Lessons from the Pros

Specialty Skills

A New Year Brings New Trading Opportunities

Well it’s official, we are deep into the first month of the New Year and, of course, all the euphemisms are in order, like references to merry-go-rounds and moving much too fast.  However, the fact is that this is another time frame altogether; and the good news is that with each turn of the wheel comes another opportunity.

Now, we know that it is with great clarity that we see all the missed chances to really show up, all the broken promises and all the genuine screw-ups that we made over the past year. So often people look at these issues with great gnashing of teeth and angst ridden assurances that next time will somehow be different; but has it been since the last proclamation in 2017, or ’16, or … ?  What have you formally set out to change and what, if any, changes did you make?  Or, do you choose to ignore the past, turn on automatic pilot and ensure that you are doomed to repeat it.  After a while, even though part of you is perfectly willing to look the other way at this car-crash of a life, another, deeper part of you is not. The healthy, strong and awake self that is willing to do what it takes to make and follow-through with new chances, mend old promises and fix what needs fixing, tries to speak-up only to have its voice drowned out by; ‘I’m too tired, it’s too much, it’s too late…’ or worse, ‘I just can’t.’

Blurred carousel spinning around

If reading this has left you feeling even more angst ridden, know that it’s not my intention to have you feel more uncomfortable than you may already.  It is my intention to share some good news about a simple way to take one small step in the direction of change; a small step that, if continued, will take you to new heights of growth in your life and in trading.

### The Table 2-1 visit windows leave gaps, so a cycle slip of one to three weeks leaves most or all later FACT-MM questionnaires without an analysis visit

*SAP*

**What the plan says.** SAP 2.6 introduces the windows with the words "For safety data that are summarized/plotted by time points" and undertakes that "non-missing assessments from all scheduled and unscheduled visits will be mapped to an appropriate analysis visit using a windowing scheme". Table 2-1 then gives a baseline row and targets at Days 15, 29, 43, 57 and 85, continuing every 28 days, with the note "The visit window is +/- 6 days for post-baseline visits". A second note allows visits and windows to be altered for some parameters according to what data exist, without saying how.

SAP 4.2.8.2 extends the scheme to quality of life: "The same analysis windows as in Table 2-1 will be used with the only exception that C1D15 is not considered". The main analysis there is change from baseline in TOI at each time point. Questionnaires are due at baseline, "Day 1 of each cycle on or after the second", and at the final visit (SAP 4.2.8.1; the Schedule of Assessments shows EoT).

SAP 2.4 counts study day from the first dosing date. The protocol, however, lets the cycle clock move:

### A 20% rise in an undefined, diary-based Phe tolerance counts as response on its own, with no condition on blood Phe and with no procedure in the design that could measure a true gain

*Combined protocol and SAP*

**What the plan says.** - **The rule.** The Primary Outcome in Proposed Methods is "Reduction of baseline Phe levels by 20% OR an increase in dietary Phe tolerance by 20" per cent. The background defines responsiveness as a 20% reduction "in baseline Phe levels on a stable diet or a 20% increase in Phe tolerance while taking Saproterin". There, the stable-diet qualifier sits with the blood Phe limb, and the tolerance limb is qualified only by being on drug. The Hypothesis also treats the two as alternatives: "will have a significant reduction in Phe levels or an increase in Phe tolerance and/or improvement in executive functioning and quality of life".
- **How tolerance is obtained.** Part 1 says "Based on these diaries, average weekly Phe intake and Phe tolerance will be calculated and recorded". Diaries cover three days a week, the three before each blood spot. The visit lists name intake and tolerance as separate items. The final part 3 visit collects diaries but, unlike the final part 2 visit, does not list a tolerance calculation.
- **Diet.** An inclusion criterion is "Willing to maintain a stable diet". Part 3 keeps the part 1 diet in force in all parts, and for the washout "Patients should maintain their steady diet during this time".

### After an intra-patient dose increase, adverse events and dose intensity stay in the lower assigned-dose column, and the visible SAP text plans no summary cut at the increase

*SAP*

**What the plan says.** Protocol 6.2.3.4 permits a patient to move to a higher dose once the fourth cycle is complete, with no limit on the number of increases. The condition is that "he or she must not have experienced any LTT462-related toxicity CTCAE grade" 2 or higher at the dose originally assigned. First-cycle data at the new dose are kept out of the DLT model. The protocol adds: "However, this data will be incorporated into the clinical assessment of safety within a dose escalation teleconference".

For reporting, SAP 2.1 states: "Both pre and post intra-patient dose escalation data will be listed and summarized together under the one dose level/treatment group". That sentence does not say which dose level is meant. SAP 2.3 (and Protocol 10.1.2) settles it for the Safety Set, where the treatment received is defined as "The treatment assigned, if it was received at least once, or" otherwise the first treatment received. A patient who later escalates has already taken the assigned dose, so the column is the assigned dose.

Let’s consider what most traders experience when a wayward trade that they believed in; a trade that they began counting profits on before the first tick, that after being filled was a flat loss. After the loss, many might say something like, ‘I should have made a profit, it was a perfect trade!’ Actually, no, you shouldn’t have made a profit. How could it have been any different than what it was? In other words, based upon the personal and market conditions and circumstances you devised just the right plan, entry, time frame and exit to get exactly the outcome that you received. It could not have been any different; yet you kvetch and ruminate even into the next trade about how you were betrayed.  A real life example of this would be the question: How much should you weigh? Most people that are either under or over weight will say that they should be X pounds more or less of their actual weight; but how can that be?  They ate just the right amount of food, exercised just the right amount, and vegged on the couch just the right amount of time to weigh exactly what they do. So, in this situation, as with viewing your past year of hits and misses, they were exactly where they should have been.